For example, the conflict between Tamil separatists and the government of Sri Lanka is linked to the nearby Indian state of Tamil Nadu, and such seriously complicating attempts to peacefully resolve the civil war in Sri Lanka; likewise global remittance flows to the Tigers are significant see Chapter 7. Conflicts may be linked when ethnic groups reside astride international frontiers, or when military or political alliances yield military and political support across borders.
Solving one problem may mean, in fact, solving several, or the failure to address the regional dynamics of conflict may lead to war recurrence. Explanations for the prevalence of internal or society war may be found in the structure of the international system, such as the historical legacy of colonial-era borders and dysfunctional states, or globalization-induced growth of socio-economic inequalities;15 other levels of analysis have also entered into the research on the underlying or root or once-removed causes of such conflicts.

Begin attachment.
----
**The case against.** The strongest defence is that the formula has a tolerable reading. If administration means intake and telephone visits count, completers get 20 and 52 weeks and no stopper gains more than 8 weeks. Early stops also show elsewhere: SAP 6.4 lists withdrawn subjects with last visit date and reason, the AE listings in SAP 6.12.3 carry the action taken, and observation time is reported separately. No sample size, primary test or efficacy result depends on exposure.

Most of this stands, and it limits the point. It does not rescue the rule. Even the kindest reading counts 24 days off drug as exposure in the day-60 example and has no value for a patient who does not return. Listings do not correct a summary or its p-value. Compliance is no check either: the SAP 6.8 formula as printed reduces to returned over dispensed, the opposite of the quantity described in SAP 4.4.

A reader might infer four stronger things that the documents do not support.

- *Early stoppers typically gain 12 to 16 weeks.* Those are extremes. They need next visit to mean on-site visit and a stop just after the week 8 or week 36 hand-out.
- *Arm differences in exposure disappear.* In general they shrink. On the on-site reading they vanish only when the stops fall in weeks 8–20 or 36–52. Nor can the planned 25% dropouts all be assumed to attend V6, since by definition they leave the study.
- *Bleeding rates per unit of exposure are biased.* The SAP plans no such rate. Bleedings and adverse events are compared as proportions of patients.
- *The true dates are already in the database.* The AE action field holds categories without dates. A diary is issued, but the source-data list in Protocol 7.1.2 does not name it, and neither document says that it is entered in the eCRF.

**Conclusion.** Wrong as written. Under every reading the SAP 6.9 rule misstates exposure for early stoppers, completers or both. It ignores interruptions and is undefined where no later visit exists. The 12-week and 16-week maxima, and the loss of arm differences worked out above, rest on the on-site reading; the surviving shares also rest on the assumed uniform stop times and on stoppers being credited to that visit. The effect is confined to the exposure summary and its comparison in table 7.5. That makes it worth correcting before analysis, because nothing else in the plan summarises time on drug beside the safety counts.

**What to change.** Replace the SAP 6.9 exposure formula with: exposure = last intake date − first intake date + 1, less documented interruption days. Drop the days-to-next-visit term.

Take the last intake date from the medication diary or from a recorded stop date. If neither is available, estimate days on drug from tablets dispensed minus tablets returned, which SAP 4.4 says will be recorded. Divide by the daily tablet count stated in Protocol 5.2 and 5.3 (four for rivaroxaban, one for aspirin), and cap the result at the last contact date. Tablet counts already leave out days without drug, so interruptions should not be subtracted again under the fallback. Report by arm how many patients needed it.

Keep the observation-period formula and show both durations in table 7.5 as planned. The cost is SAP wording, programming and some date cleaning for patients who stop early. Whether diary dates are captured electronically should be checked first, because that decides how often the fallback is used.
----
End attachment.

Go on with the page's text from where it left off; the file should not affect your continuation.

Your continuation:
Grievances that develop in situations of political and social discrimination produce the systematic exclusion of usually minorities from political power.
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Invidious discrimination and social hierarchies along group lines lead to perceptions of relative group superiority or inferiority. Indeed, all of the case studies in this book have at times shown significant patterns of such structured socio-economic inequality. Why do social conflicts in deeply divided societies erupt into organized violence? A central question in the analysis of a conflict is the underlying causes of deep conflict in a society and the chain of events that precipitate violence.
The sections that follow evaluate current strands in the literature about the root causes of conflict. However, if a truly robust theory of causes of violence were to be comprehensively and convincingly elaborated, surely the advocate of such an integrated theory would win the coveted Nobel Peace Prize. In evaluating causes of war, context is critical. Social structure: ethnic relations Contemporary internal conflicts have markedly different characteristics than conventional international conflicts, which may help explain their protracted nature.